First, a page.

Student Pro Bono Clinic Investigates Claims of False Conviction

The members of the 2014-15 board are, front row: Kate Mason '15, Katie Clifford '15, Jessica Saba '16, Rachel Ashton '16, Hannah Thibideau '15; back row: Ray Szwabowski '15, Lauren Kramer '16, Jackie Ryberg '15, Mario Peia '15, John Kendrick '16.

Under the supervision of Director of Investigation Deirdre Enright, board members of the Virginia Innocence Project Pro Bono Clinic serve as case managers on innocence inquiries. The members of the 2014-15 board are, front row: Kate Mason '15, Katie Clifford '15, Jessica Saba '16, Rachel Ashton '16, Hannah Thibideau '15; back row: Ray Szwabowski '15, Lauren Kramer '16, Jackie Ryberg '15, Mario Peia '15, John Kendrick '16.

October 3, 2014

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A new extracurricular pro bono effort at the University of Virginia School of Law is giving students hands-on experience investigating potential false convictions in the state's criminal justice system and supporting the work of the school's Innocence Project Clinic.

The Virginia Innocence Project Pro Bono Clinic recently transitioned from being a student-run organization (the former Virginia Innocence Project Student Group, or VIPS) to an independent clinic, but still operates with the same mission. Students vet claims of innocence from Virginia convicts who have exhausted all other avenues for appeal. The pro bono clinic exists separately from the Law School's for-credit Innocence Project Clinic, and the work is done under the supervision of Innocence Project Clinic interim director Deirdre Enright.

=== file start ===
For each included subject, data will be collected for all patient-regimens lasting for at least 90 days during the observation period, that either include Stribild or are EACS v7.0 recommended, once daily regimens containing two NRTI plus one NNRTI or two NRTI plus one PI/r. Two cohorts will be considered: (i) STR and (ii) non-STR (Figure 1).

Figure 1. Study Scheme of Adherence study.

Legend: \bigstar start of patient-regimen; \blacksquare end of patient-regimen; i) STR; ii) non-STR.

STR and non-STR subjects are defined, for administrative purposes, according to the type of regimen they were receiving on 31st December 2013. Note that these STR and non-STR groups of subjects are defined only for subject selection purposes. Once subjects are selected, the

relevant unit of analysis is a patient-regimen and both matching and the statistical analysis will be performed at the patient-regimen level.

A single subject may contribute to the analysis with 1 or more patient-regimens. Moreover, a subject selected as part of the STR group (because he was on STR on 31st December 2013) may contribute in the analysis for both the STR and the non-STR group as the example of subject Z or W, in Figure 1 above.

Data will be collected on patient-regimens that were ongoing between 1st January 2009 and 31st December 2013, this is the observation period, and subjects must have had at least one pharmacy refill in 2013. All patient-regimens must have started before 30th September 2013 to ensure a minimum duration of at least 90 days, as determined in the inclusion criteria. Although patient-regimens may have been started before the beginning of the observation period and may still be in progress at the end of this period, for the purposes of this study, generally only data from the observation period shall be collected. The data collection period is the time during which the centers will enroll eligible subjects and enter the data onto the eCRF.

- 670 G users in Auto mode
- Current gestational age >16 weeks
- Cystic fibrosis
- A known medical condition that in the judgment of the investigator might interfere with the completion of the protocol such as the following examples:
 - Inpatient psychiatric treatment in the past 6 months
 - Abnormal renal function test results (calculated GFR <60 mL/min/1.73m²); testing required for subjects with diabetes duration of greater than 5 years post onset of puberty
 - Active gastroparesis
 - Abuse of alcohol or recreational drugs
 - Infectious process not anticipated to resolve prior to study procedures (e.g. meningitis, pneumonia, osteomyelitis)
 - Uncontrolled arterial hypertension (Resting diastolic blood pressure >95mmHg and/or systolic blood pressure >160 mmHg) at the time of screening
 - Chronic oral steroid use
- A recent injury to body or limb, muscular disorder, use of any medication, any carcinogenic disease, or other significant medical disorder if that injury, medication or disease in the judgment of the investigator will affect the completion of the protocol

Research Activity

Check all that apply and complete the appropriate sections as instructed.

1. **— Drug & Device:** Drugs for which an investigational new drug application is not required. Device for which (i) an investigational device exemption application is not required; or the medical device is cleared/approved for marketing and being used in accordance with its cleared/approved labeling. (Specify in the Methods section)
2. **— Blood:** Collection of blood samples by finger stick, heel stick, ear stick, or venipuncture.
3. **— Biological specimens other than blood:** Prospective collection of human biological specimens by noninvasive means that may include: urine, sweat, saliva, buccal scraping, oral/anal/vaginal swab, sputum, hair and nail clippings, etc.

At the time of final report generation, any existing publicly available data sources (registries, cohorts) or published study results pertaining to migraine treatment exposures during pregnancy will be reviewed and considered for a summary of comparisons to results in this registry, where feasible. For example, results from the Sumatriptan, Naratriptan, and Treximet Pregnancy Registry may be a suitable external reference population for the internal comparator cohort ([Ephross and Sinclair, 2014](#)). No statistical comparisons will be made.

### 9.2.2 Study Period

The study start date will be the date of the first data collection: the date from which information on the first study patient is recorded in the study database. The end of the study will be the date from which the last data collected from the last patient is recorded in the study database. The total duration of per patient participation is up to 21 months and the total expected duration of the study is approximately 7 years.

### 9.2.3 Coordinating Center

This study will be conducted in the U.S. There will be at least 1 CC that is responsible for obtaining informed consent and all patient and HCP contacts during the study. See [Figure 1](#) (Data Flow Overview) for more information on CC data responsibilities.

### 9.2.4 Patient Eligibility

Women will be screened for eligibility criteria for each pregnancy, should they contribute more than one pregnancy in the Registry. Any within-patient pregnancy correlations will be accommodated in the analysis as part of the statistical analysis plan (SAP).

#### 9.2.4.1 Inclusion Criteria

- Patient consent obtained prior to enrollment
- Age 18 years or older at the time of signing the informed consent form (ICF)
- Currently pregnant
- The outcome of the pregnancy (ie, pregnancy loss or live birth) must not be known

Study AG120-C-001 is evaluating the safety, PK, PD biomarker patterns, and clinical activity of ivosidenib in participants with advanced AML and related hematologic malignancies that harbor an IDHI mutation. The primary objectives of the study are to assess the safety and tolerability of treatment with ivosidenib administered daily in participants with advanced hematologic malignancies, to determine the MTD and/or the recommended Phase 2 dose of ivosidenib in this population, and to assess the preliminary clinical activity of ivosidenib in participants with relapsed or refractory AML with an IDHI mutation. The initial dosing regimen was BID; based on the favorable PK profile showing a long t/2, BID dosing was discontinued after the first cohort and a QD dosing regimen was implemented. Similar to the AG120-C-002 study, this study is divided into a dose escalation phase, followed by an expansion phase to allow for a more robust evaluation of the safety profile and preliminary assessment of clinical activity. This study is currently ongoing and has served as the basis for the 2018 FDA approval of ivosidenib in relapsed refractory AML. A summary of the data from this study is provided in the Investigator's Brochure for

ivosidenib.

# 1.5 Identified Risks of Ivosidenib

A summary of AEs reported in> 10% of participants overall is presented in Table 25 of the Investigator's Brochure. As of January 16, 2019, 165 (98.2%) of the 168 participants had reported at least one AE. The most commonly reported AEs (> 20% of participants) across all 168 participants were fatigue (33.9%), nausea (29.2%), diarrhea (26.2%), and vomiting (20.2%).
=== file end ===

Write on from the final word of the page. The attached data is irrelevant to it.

"When it became clear that people were working long hours in VIPS, we transitioned to a pro bono clinic," Enright said. The change allowed students to better track hours that count toward the school's 75-hour Pro Bono Challenge.

Pro bono clinic president Katie Clifford, a third-year law student, said the investigation process begins with sending potential clients a questionnaire. If cases show merit, she said, students may soon find themselves combing through court transcripts or working with a private investigator to knock on doors and corroborate facts.

"We try to find out what went wrong," Clifford said. "In that process you sometimes realize that errors were made, but there isn't a demonstrable claim of innocence."

Of the handful of cases that move forward each year, the for-credit Innocence Project Clinic, which in February exonerated a man falsely accused of rape, handles the more complex litigation.

But the pro bono clinic also pursues cases, and expects to take on eight this year, Enright said. The cases include the potential exoneration of an inmate who was convicted of the murder of his ex-girlfriend. That case, being investigated in conjunction with the for-credit clinic, will be featured starting Friday on the NPR program "Serial," a spin-off from "This American Life. "

The cases are organized by case managers on the clinic's board. Second- and third-year law students, most of whom have taken the for-credit clinic, typically serve as project leaders. Other professionals, such as the private investigators they use, are hired as needed.

With that support, "the new volunteers of the pro bono group will never have to feel that they are being hung out there on their own," Enright said.

At least 60 members of the first-year class signed up to participate in the pro bono clinic after an informational meeting earlier this month. Clifford said working pro bono in her first year of law school was good training for when she took the for-credit clinic, which is limited to 12 students, in her second year.